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The Open Government Partnership – a new direction for US foreign policy?

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Alex Brandon/AP

(Read caption) US Secretary of State Hillary Rodham Clinton listens at right as Brazilian Foreign Minister Antonio Patriota speaks during the Open Government Partnership high-level meeting at the State Department in Washington Tuesday.

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The US and more than 50 other countries met Tuesday to discuss a new international initiative to promote open government around the world, the Open Government Partnership (OGP). The aim is to create a multinational, multi-stakeholder compact to advance openness, accountability, transparency, and good government. The OGP is to be announced at the inauguration of the United Nations in September of this year. While the OGP appears to be a promising means of advancing the human condition, it immediately raises a few conceptual and methodological points of contention, as well as a few critical questions about the direction of US foreign policy.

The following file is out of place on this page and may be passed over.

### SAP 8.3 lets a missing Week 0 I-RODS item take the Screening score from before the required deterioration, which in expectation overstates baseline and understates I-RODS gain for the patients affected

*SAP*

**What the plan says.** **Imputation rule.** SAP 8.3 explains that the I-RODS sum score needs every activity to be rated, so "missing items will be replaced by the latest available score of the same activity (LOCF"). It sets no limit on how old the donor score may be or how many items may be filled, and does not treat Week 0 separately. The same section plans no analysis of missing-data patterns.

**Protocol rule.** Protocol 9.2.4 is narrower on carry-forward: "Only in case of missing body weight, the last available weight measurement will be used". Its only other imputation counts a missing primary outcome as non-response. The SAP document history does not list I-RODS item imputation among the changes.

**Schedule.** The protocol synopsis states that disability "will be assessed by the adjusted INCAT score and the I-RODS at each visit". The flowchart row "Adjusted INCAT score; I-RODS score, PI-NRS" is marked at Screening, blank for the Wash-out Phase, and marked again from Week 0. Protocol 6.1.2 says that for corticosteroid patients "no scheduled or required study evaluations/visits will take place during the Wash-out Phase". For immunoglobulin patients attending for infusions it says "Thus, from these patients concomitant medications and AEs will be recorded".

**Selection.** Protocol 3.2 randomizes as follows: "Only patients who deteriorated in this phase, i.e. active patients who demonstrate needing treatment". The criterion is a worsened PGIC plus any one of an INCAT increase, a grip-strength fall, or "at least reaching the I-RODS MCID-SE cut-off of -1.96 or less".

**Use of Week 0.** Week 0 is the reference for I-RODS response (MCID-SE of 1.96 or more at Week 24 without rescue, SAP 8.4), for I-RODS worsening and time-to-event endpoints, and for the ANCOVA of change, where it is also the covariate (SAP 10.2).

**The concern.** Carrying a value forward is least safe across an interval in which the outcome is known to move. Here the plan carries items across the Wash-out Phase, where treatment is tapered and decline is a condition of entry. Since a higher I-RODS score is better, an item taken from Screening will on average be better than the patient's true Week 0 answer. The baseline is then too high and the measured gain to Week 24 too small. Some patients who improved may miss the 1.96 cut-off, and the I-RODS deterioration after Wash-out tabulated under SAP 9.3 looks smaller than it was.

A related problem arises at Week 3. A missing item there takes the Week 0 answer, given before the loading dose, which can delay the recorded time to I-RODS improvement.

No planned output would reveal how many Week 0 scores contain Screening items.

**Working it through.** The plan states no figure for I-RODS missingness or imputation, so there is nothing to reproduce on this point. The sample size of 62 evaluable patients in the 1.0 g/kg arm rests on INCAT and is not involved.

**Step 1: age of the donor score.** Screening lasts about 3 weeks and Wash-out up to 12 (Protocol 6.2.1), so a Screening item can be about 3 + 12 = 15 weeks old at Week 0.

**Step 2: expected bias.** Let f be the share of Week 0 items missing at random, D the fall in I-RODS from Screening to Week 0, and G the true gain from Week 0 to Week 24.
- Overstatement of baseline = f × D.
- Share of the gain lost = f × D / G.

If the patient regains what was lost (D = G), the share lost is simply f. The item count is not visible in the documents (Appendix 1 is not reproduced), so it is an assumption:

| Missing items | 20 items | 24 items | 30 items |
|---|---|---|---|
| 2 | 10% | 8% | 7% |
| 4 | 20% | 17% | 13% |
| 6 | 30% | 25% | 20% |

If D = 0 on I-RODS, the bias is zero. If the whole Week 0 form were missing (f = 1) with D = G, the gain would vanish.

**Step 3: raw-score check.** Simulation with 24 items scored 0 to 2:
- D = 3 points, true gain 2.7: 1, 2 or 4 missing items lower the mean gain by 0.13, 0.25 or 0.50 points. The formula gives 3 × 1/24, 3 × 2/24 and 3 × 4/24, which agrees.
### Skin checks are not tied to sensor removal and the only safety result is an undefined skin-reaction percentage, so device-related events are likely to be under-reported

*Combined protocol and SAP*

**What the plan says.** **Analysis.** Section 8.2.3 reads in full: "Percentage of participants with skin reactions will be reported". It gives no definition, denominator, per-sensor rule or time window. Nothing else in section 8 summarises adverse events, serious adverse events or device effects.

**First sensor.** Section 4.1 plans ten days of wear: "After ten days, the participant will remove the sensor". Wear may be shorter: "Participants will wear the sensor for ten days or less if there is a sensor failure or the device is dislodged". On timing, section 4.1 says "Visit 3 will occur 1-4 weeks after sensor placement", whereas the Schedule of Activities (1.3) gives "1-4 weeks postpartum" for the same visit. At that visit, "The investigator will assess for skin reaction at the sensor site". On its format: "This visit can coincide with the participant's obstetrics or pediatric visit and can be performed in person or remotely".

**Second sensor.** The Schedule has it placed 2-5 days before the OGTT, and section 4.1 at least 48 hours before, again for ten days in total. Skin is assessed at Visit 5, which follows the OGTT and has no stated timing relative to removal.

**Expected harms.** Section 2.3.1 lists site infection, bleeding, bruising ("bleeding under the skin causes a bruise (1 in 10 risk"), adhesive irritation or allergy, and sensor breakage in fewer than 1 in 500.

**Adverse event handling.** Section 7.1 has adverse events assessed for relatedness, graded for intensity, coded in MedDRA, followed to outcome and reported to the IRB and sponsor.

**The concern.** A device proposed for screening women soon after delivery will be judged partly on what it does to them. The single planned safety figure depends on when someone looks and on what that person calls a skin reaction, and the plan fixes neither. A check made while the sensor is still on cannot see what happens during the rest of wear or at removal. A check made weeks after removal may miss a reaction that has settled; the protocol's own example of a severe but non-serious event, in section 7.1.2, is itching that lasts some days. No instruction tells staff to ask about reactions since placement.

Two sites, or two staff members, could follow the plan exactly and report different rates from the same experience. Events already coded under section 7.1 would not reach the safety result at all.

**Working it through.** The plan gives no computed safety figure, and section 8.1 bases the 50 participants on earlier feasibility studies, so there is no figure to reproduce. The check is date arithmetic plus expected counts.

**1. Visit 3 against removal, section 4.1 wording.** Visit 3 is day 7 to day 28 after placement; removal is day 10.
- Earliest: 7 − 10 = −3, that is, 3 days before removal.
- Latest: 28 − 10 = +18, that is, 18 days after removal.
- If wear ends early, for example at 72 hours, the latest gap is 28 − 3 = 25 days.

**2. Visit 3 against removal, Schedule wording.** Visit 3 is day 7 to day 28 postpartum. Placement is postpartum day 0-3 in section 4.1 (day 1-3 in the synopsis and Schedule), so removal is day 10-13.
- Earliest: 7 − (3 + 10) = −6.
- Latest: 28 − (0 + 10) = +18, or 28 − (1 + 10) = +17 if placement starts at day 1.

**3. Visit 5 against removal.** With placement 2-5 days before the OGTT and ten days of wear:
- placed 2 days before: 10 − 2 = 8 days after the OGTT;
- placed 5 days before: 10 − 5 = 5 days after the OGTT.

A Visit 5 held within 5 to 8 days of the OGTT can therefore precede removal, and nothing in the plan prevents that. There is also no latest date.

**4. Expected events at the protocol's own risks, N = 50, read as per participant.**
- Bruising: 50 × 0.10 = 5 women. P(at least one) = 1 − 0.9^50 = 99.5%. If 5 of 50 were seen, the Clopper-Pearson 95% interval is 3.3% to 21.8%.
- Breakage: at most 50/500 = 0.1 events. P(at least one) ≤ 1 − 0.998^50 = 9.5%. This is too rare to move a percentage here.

First written-up in November 2010, the Partnership was initially to be co-chaired by the US and India, but India is now out and Brazil is in. Like much about the initiative, the reason for this switch remains hazy, but what is known is that it will involve upwards of 50 countries, and will be led by a “Multi-stakeholder International Steering Committee” comprised of governments from Brazil, Indonesia, Mexico, Norway, the Philippines, South Africa, the United Kingdom, and the United States, and more than 60 civil society organizations from around the world. Notably, one of the original catalysts for the OGP, India, is missing from the group.

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